There are an estimated 4,915 professional artists in Ireland, with the latest income data suggesting that artists were earning 56pc less than those in the manufacturing sector.

Other statistics to come out of a recent Arts Council study show that 58pc of artist households find it difficult to make ends meet, 23pc were in arrears on a utility bill (compared to 8pc of the wider population) and 31pc of artists have made provision for a pension (compared to 54pc of all workers).

More than half of all artists are self-employed, with only 13pc paying tax on a PAYE basis. But considering the level of academic qualifications within the sector – 69pc of artists have a third-level degree or higher and 83pc a professional qualification, when compared to only 24pc of all workers – the figures do not add up.

Ian Oliver would have this condition turned on its head. Co-founder of the Centre for Creative Practices (CFCP) with art entrepreneur advocate Monika Sapielak, Oliver has worked on both sides of the artistic fence, both as a creative when he was a photographer and as an entrepreneur running his own business. He believes that artists need to be taught how to be entrepreneurs for the good of the artistic sector and society.

“Most people who follow the creative path emerge from fine arts degrees, creative courses or workshops knowing how to create product,” he says. “However, they are not taught how to sell their product. Somehow the end objective is in the creation rather than sale of their artwork. Without marketing, financial and logistical skills, how can people expect to be able to sell? After all, you would hardly expect a retailer or shopkeeper to offload product without basic understanding of commerce. So why not an artist?”

Oliver put this theory to the test in 2013 when CFCP in collaboration with the New York Foundation for the Arts set up and facilitated a boot camp for artists. This was supported by the Arts Council, hosted by the RHA, and took on 65 artists.

The four-day boot camp taught artists the basics of marketing, logistics, transportation and fundraising. From that, a cohort of 26 came together to form a co-operative called IDIR. They were then tasked with collaborating to create an exhibition. Using their new-found skills, the group successfully put together a show that ran for four months, from October 2014 until January 2015, in the New York Foundation for the Arts Centre and which was formally opened by Hozier.

“The boot camp and subsequent exhibition proved that artists were very capable of creating a commercial environment to display and sell their artwork,” says Oliver. “We now run seminars, classes and workshops along similar lines.”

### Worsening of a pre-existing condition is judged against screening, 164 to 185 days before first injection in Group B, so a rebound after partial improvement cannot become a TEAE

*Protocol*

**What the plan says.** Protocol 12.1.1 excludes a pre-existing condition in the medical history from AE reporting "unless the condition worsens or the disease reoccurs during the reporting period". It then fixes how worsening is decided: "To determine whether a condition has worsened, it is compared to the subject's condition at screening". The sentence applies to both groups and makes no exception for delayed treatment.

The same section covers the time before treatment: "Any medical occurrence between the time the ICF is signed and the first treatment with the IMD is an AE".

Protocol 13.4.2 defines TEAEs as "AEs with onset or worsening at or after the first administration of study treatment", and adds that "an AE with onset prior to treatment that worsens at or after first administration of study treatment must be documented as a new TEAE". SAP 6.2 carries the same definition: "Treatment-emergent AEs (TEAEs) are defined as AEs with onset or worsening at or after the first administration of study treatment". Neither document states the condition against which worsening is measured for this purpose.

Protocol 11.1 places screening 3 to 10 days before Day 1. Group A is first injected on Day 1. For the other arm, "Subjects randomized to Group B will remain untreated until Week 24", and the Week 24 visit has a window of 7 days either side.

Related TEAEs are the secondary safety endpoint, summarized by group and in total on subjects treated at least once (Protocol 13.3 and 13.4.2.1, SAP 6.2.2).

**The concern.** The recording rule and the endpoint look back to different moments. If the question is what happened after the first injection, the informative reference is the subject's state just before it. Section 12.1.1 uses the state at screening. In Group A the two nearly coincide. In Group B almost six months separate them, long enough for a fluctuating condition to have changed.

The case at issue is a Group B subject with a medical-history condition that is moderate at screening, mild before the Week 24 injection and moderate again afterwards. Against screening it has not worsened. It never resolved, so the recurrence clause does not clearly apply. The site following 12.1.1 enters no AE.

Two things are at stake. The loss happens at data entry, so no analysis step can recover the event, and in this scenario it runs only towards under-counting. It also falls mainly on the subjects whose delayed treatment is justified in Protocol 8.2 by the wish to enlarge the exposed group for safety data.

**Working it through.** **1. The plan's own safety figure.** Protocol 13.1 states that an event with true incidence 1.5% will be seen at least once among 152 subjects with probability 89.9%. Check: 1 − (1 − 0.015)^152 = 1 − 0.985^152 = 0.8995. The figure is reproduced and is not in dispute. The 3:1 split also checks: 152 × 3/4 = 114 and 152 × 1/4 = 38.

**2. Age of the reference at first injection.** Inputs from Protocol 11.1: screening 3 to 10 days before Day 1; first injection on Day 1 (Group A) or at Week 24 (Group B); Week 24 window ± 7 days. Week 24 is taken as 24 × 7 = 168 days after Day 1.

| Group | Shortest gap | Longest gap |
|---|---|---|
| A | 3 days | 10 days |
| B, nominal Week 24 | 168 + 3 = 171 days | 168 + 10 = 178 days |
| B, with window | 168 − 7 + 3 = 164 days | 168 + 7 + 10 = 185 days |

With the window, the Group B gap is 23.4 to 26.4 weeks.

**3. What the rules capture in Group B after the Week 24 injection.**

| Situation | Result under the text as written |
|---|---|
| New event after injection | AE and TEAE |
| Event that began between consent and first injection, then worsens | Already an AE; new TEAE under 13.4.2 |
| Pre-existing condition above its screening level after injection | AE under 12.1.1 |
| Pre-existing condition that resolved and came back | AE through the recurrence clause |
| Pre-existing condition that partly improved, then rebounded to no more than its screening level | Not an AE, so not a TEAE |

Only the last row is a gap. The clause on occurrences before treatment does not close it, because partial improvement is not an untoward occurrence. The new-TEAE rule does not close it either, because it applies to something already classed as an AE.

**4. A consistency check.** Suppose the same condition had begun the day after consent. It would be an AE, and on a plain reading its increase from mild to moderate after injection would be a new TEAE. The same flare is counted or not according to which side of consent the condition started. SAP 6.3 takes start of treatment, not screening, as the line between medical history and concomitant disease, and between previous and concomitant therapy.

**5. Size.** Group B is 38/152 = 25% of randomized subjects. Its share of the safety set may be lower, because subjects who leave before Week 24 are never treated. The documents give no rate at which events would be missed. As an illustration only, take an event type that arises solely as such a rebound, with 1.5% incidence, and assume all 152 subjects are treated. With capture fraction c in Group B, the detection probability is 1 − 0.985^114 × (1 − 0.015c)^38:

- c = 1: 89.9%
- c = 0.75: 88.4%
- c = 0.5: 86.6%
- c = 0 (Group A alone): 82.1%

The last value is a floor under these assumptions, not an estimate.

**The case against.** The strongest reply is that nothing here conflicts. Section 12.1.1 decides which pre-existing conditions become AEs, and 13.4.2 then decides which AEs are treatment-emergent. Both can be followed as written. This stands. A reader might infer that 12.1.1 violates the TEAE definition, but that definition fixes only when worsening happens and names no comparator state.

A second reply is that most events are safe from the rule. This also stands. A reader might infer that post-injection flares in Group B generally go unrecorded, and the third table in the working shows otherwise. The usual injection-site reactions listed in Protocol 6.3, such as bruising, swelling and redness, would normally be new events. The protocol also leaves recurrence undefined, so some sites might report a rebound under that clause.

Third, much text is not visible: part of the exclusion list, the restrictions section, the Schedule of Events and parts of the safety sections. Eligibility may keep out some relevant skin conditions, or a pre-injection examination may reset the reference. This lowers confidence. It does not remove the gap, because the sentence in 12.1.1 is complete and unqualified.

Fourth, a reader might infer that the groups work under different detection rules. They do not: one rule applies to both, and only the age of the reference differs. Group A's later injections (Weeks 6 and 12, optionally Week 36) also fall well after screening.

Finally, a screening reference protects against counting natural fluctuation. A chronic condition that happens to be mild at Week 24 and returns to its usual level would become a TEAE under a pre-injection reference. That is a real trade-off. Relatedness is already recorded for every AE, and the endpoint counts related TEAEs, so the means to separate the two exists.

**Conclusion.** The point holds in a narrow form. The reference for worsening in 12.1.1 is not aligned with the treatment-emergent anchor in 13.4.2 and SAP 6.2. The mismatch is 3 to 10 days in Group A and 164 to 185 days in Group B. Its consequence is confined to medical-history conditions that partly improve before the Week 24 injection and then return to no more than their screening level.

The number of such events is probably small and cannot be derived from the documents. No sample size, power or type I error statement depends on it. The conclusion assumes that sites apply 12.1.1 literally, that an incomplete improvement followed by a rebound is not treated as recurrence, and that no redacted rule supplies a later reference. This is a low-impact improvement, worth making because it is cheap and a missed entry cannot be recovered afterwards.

He addresses core issues of public perception that somehow art is meant to be free: “One type of artist to believe in payment for their work are musicians. Most concerts tend to be ticketed and merchandise is available to purchase. But visual arts or performing arts have a much slower conversion to commerce.”

If direct sales are not the solution, then what about public funding? Again Oliver would advocate a wider view on how to raise funds. “With funding for the arts slashed by 30pc, there is not enough money to go around and artists have to think smarter,” he says. “There is also money available in crowdfunding, micro loans and, increasingly, related causes.

“We help artists look at the inspiration for their art – and often there may be a link to funding not traditionally accessible via the arts.”

Fiach Moriarty is a singer-songwriter. Now in his thirties he has managed to largely support his writing through gigging. Leaving school he had a choice between studying history in Trinity and going to Rock School in Ballyfermot and – to his mother’s dismay – he chose the latter.

“Life comes in circles,” says Moriarty. “My first love is songwriting, but my second is history and that has hugely influenced my direction and style in writing. I am fascinated by events such as the Arab Spring and 1916 – I like to look at things differently,” he says. Such is his creativity that he and his songs have been featured on RTE’s Arena and he has also sung with the RTE Concert Orchestra twice in events to celebrate the Rising.

Moriarty has translated his fascination with history into opportunity but he also feels there is little income to be made in Ireland. “The free thing is very strong,” he says. “It’s not uncommon to travel across the country to a gig only to receive €20 for your trouble. If I did that in Germany, the promoters would be delighted to have me there, would feed me and pay me an appropriate sum. It is hard to make real money in Ireland.”

Moriarty has a daughter – and an imperative to earn a crust. However, he also appreciates that part of the problem in Ireland is the excess of talented singer-songwriters. “It’s great being part of a strong and vibrant community. We are all very supportive of each other and I like that – but it does dilute the pot somewhat.”

As a result Moriarty turned to crowdfunding for his second album, raising €2,000 largely through presales. His first was paid for by his SSIA. “It’s a balancing act for a singer songwriter,” he says.

Ciara O’Keeffe is a ceramics artist specialising in stoneware clay. She did a fine arts degree in Limerick and then ran a framing shop and gallery. The recession closed those doors and the onset of a family pushed her into a PAYE lifestyle. O’Keeffe now works as a ceramics teacher for the Kildare VEC. She teaches young and sometimes troubled teenagers who have dropped out of school, and finds her job both demanding and incredibly rewarding.

“It would be my ideal job, except actually producing clay art is my dream job,” she explains.

Danielle Serpico, half-Italian and half-Irish, studied fine art as a student but found her confidence knocked by a lecturer who did not share her style – despite the that she had very successful career while in college.

She was in huge demand both in Bray and in Dublin for her distinctive window paintings, but the loss of self-belief led her to drop art totally for a career as a restaurateur. At one stage, she owned and managed two restaurants and employed 40 staff. However, the recession meant she had to close the business, and left her to examine what she wanted from life.

“I had a choice and I decided to believe in myself,” says Serpico. “I started painting again, especially in the summer, and I found I had a ready supply of clients. One accidental trick was to carry my large paintings around in the back of my car – I have subsequently sold several to people working in carparks where they viewed my work. The car as a gallery!”

Serpico retrained as a mind coach and uses the same confidence techniques that revitalised her artistic life to help others. “It’s all about facing fear and doing it anyway,” she says.

Sunday Indo Business